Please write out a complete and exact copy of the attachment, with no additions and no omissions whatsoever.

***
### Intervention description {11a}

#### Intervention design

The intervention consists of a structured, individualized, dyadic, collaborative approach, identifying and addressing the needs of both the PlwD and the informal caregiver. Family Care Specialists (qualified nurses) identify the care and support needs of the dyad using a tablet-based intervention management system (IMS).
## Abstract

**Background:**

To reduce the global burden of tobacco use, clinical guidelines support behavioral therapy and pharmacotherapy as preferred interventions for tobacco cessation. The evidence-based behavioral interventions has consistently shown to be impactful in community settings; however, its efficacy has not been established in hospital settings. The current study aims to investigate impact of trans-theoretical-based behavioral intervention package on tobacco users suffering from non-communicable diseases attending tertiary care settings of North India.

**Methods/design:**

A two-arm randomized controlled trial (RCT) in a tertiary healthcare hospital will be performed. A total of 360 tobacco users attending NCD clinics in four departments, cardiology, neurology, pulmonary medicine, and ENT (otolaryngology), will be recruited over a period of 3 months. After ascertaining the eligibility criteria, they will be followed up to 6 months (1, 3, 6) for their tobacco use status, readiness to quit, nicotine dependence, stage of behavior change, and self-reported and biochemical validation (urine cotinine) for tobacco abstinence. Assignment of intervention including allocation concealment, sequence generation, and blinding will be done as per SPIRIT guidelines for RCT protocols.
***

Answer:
### Intervention description {11a}

#### Intervention design

The intervention consists of a structured, individualized, dyadic, collaborative approach, identifying and addressing the needs of both the PlwD and the informal caregiver. Family Care Specialists (qualified nurses) identify the care and support needs of the dyad using a tablet-based intervention management system (IMS).
## Abstract

**Background:**

To reduce the global burden of tobacco use, clinical guidelines support behavioral therapy and pharmacotherapy as preferred interventions for tobacco cessation. The evidence-based behavioral interventions has consistently shown to be impactful in community settings; however, its efficacy has not been established in hospital settings. The current study aims to investigate impact of trans-theoretical-based behavioral intervention package on tobacco users suffering from non-communicable diseases attending tertiary care settings of North India.

**Methods/design:**

A two-arm randomized controlled trial (RCT) in a tertiary healthcare hospital will be performed. A total of 360 tobacco users attending NCD clinics in four departments, cardiology, neurology, pulmonary medicine, and ENT (otolaryngology), will be recruited over a period of 3 months. After ascertaining the eligibility criteria, they will be followed up to 6 months (1, 3, 6) for their tobacco use status, readiness to quit, nicotine dependence, stage of behavior change, and self-reported and biochemical validation (urine cotinine) for tobacco abstinence. Assignment of intervention including allocation concealment, sequence generation, and blinding will be done as per SPIRIT guidelines for RCT protocols.